Spread work among your employees in a way that doesn't leave anyone overburdened while also allowing the project work smoothly.

15. Create milestones.
Creating milestones for you and your team will help you keep track of your progress and also give you a sense of accomplishment as you reach each milestone.

16. Keep communication open.
Keeping everyone in touch with the status of the project is key to making sure it's completed on time.

17. Do it right the first time.
Planning ahead will help prevent you from delivering a substandard product. Having to redo something for a client costs money, and, more than likely, future business opportunities.

18. Stay organized.
Staying organized will help keep you from wasting time chasing down important documents and information.

19. Make sure expectations are clear.
Be sure that each member of your team knows what their specific responsibilities are. This will save time and prevent tasks from being overlooked.

20. Create a plan.
Compile your goals and milestones into a comprehensive plan for attacking any project you are given. This way, you can make sure you're staying on schedule and that all of your employees will be clear about how and when things should be done.



Getting Along with Employees

A happy office is a productive one. Everyone will be more cheerful if you follow these simple rules.
21. Don't make your employees come in on days they're normally not scheduled to work or call them while they're on vacation.
A surefire way to make employees resent you is to invade their personal time for nonpressing work. Unless you have something that absolutely has to be done, let time away from work stay that way.

22. Don't play favorites.
Playing favorites can bias your judgment and impair your leadership abilities. Treat your employees equally.

23. Give credit when it's due.
Don't take credit for your employees' ideas or hog their limelight. This action not only fosters resentment but also makes you seem untrustworthy.

24. Don't micromanage.
While it's fine to keep up with what your employees are working on, don't constantly look over their shoulders.

25. Never discuss employee matters with their co-workers.
This kind of gossip always gets back to the person and will make you look unprofessional.

26. Don't interfere with employees' work.
If your employees are getting work done, don't stress about how it gets done. Even if it's not being done they way you'd do it, it's best to let employees use their best judgment.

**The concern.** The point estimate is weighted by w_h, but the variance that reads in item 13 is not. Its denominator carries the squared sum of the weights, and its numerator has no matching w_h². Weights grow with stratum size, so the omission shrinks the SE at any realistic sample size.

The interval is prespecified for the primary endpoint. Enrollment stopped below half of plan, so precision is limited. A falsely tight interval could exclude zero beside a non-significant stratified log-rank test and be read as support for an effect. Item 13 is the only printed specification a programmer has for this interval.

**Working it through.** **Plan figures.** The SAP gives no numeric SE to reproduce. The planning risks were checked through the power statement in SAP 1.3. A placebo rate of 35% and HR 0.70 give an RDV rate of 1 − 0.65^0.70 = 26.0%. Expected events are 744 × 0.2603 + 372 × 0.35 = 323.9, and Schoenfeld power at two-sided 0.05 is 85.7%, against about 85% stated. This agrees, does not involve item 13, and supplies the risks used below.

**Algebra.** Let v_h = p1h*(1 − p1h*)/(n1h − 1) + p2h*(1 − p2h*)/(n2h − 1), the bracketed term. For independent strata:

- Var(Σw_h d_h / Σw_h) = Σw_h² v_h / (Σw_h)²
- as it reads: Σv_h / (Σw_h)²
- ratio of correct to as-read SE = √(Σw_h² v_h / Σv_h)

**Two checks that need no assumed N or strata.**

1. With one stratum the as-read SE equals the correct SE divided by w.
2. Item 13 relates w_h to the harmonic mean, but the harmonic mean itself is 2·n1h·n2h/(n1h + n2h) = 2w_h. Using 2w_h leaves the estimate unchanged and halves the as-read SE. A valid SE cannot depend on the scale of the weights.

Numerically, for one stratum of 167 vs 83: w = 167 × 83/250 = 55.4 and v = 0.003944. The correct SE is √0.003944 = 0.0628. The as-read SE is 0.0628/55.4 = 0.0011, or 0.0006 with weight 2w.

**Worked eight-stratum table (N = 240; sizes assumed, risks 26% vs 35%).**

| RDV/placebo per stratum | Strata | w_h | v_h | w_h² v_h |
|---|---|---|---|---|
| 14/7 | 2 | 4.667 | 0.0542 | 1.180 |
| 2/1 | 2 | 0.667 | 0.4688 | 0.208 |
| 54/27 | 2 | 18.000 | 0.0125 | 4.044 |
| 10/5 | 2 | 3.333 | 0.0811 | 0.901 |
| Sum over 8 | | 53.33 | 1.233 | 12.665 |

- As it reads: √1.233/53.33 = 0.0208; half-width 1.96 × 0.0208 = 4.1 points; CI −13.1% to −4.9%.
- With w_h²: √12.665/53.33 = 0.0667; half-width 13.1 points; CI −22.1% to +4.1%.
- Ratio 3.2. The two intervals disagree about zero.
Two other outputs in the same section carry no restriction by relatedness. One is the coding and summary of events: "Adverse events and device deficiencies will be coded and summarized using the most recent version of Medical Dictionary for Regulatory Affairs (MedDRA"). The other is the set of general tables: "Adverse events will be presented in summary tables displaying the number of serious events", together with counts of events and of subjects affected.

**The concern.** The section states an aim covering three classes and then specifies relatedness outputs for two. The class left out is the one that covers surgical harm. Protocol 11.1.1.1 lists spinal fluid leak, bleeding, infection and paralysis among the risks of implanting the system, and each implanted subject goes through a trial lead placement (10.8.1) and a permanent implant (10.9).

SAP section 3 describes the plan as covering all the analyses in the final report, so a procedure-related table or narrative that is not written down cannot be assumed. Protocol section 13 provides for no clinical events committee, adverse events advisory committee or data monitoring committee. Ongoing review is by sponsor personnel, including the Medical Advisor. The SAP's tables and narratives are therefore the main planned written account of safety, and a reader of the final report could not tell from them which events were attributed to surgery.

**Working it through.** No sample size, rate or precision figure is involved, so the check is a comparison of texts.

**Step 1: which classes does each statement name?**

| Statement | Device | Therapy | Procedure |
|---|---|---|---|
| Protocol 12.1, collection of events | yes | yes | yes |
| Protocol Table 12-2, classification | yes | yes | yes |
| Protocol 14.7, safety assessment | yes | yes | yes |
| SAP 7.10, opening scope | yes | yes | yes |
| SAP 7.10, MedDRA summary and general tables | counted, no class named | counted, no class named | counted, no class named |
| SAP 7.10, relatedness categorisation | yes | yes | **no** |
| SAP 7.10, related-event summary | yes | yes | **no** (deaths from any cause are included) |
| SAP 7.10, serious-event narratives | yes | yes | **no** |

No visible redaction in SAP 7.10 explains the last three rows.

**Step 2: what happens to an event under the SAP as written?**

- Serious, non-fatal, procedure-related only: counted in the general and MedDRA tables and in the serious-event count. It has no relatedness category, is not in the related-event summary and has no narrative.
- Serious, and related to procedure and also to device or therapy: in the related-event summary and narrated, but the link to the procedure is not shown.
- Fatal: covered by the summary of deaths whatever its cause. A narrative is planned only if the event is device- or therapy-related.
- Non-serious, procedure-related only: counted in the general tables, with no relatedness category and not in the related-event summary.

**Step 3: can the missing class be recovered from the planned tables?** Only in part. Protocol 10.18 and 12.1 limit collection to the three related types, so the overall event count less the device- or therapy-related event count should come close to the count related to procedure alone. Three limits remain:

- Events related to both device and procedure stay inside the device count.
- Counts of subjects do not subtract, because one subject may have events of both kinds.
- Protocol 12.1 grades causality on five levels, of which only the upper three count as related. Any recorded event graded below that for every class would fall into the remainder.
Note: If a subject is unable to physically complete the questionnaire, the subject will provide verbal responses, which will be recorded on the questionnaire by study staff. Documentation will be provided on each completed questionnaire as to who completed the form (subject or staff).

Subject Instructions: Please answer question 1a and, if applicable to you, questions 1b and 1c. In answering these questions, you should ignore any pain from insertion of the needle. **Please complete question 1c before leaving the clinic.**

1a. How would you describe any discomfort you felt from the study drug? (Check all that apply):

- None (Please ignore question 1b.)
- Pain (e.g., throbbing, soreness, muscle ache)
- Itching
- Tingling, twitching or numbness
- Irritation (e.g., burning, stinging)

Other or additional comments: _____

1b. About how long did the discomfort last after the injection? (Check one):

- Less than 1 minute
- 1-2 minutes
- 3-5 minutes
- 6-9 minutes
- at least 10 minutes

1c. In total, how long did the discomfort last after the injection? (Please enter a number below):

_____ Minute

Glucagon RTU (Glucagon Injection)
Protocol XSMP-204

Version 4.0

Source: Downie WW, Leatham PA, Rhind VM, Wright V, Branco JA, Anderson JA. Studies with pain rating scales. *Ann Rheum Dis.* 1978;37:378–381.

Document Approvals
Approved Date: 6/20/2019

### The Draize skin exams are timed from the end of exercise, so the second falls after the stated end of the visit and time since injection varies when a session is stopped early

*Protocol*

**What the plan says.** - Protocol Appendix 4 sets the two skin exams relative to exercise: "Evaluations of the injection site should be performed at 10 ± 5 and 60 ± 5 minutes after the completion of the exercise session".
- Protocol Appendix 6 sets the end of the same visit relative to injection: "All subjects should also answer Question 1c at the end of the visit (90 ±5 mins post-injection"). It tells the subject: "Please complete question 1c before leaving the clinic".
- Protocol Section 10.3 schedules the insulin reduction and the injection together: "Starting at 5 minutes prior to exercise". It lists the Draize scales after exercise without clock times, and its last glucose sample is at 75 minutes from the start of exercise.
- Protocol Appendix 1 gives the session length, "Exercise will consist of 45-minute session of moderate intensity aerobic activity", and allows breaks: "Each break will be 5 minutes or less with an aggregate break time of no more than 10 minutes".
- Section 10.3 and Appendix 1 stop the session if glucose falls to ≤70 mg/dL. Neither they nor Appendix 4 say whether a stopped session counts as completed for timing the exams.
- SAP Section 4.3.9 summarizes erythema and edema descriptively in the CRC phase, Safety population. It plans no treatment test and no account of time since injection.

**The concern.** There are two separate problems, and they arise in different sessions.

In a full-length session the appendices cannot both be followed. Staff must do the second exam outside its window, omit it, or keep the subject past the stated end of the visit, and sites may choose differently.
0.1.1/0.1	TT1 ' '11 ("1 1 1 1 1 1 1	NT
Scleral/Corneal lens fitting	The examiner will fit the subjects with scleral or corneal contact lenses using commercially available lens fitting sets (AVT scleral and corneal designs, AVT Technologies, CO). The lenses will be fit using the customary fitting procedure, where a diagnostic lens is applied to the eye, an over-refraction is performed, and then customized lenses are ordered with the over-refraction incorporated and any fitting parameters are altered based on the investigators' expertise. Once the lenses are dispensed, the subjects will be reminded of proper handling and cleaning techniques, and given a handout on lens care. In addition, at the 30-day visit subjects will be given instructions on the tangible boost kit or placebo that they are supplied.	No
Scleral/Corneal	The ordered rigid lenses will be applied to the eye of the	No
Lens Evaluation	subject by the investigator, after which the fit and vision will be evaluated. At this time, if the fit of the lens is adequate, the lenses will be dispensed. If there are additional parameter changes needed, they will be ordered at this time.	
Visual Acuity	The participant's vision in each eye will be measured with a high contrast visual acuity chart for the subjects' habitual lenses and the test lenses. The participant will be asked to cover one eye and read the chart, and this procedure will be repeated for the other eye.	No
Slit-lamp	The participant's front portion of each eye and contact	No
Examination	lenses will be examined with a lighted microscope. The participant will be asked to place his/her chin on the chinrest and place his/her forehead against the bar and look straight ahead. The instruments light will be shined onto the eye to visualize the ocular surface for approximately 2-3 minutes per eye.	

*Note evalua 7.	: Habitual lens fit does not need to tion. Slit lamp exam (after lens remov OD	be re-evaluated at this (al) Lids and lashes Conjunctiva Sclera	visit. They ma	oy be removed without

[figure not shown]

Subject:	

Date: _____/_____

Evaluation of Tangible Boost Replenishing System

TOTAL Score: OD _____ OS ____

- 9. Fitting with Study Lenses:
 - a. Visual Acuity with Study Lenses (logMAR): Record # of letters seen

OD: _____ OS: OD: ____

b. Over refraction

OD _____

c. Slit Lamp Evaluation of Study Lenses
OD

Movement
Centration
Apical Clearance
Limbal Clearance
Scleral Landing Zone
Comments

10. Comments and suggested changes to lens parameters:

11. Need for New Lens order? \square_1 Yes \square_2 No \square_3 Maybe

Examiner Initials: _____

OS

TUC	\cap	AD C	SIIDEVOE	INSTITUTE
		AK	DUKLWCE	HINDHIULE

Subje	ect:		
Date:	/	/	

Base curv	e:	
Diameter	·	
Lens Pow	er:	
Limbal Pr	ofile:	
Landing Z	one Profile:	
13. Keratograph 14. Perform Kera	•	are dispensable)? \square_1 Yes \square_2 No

27. Don't push unreasonable deadlines.
You don't want to spend all of your time at the office, and neither do your employees.

28. Keep your promises.
Barring some catastrophic event, you should always keep promises you make to employees, especially about pay and benefits.

29. Keep work about work.
Don't require employees to run your personal errands. Take care of your own personal business or hire an assistant.

30. Reward hard work.
Make sure your employees feel valued for the work that they do. Employees will be more willing to put in extra effort if they know it's noted and appreciated.

31. Provide motivation.
Sometimes employees need a morale boost. Provide them with encouragement to get a project rolling.



Manage Yourself

Being a good manager isn't just about what you can encourage other people to do, it's also about managing your own performance.
32. Be accessible.
Don't hole up in your office all day — come out and visit with your employees. Let them know that they can always come to you with problems and concerns.

33. Be open to constructive criticism.
It may not always be what you want to hear, but listening to constructive criticism gives you the chance to learn and grow from your mistakes.

34. Accept responsibility.
Part of being the boss is accepting responsibility for the mistakes of all that you manage, not just your own.

35. Know there's always room for improvement.
No matter how good you think you are, your job can always be done better. Always be willing to learn.

36. Improve your skills.
Learning is a lifelong process. You're never too old to take a class or ask a co-worker to help you improve your knowledge.

37. Explain things simply.
Don't use big words or technical jargon just to sound smart and impress others. Your employees will understand and perform better if you explain simply and clearly what you need.

38. Instruct rather than order.
You may be the boss, but you don't have to be bossy. You'll have more success if your requests are more tactfully delivered.

39. Include your staff in your plans.
Don't make your work top secret; let your employees know what's going on and how they are expected to contribute.

40. Know your subordinates' jobs.
You don't want to be caught with inferior job knowledge.

41. Be flexible.
It's fine to be firm in what you expect, but allow for flexibility in how it gets done.

42. Get regular feedback.
Your employees and superiors can give you valuable feedback on how to improve your performance. Use this to your advantage.

43. Know your limitations.
You can't be everywhere doing everything all at once. Know the limits of your time and abilities and say no to things you know you can't do.